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Mathematical operators


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Mathematical operators

The basic mathematical operators are the same as the ones available in most programming languages: addition (+), subtraction (-), division (/), multiplication (*) and modulus (%, produces the remainder from integer division). Integer division truncates, rather than rounds, the result.

Java also uses a shorthand notation to perform an operation and an assignment at the same time. This is denoted by an operator followed by an equal sign, and is consistent with all the operators in the language (whenever it makes sense). For example, to add 4 to the variable x and assign the result to x, use: x += 4

This example shows the use of the mathematical operators:


// Demonstrates the mathematical operators

import java.util.*;

public class MathOps

// shorthand to print a string and an int:

static void pInt(String s, int i)

// shorthand to print a string and a float:

static void pFlt(String s, float f)

public static void main(String[] args)

} ///:~

The first thing you will see are some shorthand methods for printing: the prt( ) method prints a String, the pInt( ) prints a String followed by an int and the pFlt( ) prints a String followed by a float. Of course, they all ultimately end up using System.out.println( ).

To generate numbers, the program first creates a Random object. Because no arguments are passed during creation, Java uses the current time as a seed for the random number generator. The program generates a number of different types of random numbers with the Random object simply by calling different methods: nextInt( ), nextLong( ), nextFloat( ) or nextDouble( ).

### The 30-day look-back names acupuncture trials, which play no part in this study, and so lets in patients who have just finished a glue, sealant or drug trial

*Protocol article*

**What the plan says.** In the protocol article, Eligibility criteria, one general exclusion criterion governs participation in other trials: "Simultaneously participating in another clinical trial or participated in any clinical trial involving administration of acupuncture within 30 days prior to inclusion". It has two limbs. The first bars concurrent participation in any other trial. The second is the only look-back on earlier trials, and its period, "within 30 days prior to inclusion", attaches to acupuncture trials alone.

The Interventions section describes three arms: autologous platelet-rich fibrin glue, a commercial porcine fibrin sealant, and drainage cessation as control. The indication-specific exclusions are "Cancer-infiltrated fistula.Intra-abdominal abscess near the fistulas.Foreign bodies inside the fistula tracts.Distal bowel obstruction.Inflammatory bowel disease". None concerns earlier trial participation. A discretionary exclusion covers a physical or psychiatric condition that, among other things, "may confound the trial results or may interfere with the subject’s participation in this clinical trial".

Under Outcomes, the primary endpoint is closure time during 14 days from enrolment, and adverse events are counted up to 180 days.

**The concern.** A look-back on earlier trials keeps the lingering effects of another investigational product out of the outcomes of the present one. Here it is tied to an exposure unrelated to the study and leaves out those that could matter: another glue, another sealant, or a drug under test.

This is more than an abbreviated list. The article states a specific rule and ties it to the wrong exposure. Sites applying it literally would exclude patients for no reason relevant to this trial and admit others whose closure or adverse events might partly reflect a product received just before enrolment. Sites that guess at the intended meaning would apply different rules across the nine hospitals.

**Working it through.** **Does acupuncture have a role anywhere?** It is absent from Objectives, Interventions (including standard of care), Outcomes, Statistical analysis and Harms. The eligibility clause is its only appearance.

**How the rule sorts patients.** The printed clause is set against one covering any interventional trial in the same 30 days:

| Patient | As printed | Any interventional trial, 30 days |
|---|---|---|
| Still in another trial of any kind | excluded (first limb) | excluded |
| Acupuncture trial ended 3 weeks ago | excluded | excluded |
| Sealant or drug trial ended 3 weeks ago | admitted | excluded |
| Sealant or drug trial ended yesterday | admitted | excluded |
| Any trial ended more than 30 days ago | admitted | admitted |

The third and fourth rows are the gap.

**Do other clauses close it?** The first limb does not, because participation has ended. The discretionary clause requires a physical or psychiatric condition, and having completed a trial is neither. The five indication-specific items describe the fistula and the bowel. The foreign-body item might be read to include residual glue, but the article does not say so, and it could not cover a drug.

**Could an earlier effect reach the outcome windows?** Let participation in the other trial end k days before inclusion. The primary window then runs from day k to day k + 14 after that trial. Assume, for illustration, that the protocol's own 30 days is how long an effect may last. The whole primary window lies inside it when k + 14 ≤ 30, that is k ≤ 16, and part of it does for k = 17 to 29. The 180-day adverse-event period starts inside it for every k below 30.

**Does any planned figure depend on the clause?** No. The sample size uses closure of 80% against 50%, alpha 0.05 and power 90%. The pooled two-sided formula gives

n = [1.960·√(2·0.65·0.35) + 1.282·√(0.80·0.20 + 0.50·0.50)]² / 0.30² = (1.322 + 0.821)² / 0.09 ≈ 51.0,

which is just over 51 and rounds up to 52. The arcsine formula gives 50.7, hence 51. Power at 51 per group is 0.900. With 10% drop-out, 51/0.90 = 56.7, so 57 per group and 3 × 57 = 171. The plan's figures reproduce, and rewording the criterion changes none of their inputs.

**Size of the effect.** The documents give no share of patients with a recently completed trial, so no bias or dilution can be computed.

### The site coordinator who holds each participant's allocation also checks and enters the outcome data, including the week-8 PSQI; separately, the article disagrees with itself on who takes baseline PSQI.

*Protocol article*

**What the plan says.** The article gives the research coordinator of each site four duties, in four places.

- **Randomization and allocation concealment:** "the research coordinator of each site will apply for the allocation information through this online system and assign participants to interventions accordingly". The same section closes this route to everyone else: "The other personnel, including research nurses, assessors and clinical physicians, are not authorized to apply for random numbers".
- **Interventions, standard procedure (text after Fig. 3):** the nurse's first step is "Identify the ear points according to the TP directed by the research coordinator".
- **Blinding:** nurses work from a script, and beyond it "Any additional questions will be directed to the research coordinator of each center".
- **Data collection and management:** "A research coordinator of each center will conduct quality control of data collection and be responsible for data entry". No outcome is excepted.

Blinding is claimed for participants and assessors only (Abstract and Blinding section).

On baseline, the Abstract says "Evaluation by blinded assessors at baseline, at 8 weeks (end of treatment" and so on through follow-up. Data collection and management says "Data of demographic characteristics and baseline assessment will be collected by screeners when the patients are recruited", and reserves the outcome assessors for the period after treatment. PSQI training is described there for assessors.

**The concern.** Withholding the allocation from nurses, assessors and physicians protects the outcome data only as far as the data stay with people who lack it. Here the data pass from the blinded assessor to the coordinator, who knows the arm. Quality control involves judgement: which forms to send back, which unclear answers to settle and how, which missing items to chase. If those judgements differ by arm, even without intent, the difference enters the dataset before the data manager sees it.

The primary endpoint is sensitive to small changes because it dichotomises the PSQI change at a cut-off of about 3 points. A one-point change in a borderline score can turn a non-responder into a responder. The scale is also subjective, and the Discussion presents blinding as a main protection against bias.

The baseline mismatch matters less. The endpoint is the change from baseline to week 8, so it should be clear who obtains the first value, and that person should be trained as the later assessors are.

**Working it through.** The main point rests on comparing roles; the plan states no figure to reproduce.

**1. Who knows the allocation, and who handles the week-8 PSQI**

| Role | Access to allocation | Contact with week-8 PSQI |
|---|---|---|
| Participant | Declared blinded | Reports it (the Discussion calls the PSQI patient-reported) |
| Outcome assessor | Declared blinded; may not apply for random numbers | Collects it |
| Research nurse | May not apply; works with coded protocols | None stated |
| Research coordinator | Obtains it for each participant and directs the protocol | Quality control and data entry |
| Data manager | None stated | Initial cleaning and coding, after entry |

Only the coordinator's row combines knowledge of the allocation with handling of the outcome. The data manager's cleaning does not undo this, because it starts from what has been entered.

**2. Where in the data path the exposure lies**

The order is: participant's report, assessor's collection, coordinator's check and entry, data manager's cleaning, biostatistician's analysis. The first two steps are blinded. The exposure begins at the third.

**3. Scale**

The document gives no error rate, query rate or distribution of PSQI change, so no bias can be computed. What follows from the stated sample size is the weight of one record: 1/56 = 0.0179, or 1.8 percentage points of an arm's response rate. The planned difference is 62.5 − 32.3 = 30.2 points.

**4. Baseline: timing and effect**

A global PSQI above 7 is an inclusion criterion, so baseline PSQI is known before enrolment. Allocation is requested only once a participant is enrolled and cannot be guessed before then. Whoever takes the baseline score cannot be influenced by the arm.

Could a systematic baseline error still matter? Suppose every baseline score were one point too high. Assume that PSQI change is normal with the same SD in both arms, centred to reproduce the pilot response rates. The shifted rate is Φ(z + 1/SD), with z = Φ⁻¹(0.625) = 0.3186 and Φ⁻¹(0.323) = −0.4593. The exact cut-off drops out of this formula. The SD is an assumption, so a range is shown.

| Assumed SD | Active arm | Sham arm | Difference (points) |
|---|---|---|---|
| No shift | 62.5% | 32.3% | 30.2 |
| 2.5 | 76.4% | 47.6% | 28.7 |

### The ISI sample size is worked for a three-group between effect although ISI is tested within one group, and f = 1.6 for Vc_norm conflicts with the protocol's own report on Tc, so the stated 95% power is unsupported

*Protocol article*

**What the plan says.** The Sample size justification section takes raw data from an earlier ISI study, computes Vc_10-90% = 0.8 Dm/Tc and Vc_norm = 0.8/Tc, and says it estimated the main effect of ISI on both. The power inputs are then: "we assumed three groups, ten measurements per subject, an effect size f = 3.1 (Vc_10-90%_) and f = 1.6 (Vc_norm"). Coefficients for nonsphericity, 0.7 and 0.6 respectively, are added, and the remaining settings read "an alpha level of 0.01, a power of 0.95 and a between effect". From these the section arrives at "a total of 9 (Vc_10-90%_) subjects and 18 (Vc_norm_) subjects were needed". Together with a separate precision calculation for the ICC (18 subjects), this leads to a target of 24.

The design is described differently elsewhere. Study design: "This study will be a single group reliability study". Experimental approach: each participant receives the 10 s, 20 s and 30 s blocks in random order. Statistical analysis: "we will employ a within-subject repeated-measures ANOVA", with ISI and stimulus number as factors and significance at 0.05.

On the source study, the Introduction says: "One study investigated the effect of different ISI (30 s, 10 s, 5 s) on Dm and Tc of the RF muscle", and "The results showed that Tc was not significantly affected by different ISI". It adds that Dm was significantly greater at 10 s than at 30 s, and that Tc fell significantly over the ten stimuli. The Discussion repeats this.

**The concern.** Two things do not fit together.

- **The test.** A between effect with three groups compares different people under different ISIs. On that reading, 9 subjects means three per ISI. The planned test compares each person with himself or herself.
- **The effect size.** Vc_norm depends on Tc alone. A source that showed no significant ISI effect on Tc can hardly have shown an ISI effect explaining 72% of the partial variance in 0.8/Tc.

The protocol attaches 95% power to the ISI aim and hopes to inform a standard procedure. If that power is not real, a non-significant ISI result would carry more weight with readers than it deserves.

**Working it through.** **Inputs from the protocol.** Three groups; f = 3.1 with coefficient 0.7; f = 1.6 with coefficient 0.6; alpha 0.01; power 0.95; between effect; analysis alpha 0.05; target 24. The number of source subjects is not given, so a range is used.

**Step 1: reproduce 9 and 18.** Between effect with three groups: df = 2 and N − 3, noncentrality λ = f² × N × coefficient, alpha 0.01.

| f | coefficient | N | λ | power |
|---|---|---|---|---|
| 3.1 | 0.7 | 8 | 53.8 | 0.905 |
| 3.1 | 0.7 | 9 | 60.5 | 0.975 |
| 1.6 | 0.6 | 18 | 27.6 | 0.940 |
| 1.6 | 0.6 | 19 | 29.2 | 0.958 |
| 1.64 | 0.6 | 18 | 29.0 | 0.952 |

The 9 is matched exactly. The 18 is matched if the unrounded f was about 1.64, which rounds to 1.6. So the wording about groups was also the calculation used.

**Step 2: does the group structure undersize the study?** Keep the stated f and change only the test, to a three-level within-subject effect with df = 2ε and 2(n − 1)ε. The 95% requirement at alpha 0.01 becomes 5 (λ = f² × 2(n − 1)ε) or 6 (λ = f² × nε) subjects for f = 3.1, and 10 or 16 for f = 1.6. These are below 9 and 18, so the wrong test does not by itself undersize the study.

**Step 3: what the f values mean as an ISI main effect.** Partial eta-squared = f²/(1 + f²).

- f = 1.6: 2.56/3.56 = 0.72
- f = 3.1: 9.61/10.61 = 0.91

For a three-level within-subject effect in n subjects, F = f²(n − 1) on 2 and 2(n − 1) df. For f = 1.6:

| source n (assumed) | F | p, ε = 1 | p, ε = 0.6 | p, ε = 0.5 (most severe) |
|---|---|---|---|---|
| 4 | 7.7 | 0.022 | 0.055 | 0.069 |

The modulus operator, when used with the result of the random number generator, limits the result to an upper bound of the operand minus one (99 in this case).

Unary minus and plus operators

The unary minus (-) and unary plus (+) are the same operators as binary minus and plus. The compiler figures out which use is intended by the way you write the expression. For instance, the statement

x = -a;

has an obvious meaning. The compiler is able to figure out:

x = a * -b;

but the reader might get confused, so it is more clear to say:

x = a * (-b);

The unary minus produces the negative of the value. Unary plus provides symmetry with unary minus, although it doesn't do much.

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